Figure 1. Photograph of a representative mouse undergoing fluorescence laparoscopy. The Stryker L9000 light-emitting diode (LED) light source allowed adjustment of blue, green, and red LEDs by L9000 calibration software to achieve optimal background and green fluorescent protein illumination.
Figure 2. Schematic illustration of the integrated bright-field and fluorescence laparoscopic setup adapted to a standard Stryker laparoscopic tower. Through a 495 emission filter, the light-emitting diode (LED) allows visualization of fluorescent tumors.11 The xenon light source is used for bright-light laparoscopy.
Figure 3. Comparison of bright-field laparoscopy (BL) and fluorescence laparoscopy (FL). A, BL of the left upper quadrant in a mouse with early cancer. Arrow identifies tumor. B, FL of same mouse. C, BL of the left lower quadrant in a mouse with late cancer. D, FL of the same mouse. Arrows indicate tumor foci (black in BL and white in FL). Note the difficulty distinguishing tumor foci from surrounding tissue using BL compared with FL.
Figure 4. Histologic appearance of tumor deposit identified using fluorescence laparoscopy. This hematoxylin-eosin–stained tissue section shows a small tumor (Tu) implant growing on the peritoneal surface of the abdominal wall. m indicates muscle; s, skin.
Figure 5. Early colon tumor detection by bright-field laparoscopy (BL) vs fluorescence laparoscopy (FL). Open fluorescence laparoscopy (OL) was used as the positive control. Results represent the total number of metastases identified in all 6 animals and all 4 quadrants examined. Using OL, 46 metastases were identified in the early tumor group of mice, depicted here as 100%. Using BL, only 6 metastases, or 12%, were identified compared with OL (P = .04); compared with 44 metastases, or 90%, using FL (P = .03). Compared with OL, FL was not significantly different (P = .85).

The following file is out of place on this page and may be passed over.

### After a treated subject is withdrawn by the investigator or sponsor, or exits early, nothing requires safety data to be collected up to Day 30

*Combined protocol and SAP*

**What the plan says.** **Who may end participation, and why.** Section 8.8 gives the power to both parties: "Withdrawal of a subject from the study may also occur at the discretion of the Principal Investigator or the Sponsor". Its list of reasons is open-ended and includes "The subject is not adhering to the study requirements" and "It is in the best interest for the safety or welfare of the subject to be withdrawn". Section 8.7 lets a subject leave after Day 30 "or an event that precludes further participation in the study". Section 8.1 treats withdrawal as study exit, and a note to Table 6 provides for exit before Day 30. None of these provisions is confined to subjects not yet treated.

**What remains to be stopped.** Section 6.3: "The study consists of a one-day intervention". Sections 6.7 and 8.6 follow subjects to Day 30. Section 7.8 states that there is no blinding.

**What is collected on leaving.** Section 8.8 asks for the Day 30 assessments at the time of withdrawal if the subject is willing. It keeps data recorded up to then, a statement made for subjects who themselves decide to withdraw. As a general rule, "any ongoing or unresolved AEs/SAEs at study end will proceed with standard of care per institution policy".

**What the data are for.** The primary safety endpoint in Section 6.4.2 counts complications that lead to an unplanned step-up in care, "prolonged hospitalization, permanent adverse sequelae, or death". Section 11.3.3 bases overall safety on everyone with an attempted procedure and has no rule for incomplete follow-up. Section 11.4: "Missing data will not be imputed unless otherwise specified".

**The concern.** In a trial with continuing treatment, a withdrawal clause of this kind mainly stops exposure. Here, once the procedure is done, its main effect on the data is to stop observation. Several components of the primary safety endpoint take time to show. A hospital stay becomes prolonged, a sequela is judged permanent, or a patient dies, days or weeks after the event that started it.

Figure 6. Late colon cancer detection by bright-field laparoscopy (BL) vs fluorescence laparoscopy (FL). Open fluorescence laparoscopy (OL) was used as the positive control in this setting. Results represent the total number of metastatic foci identified in all 6 animals and all 4 quadrants examined in each animal. Using OL, 587 metastatic foci were identified in the late tumor group of mice, depicted here as 100%. Using BL, only 207 metastatic foci, or 35%, were identified compared with OL (P < .001) and compared with 502 metastatic foci, or 86%, using FL (P = .002). FL compared with OL was not significantly different (P = .46).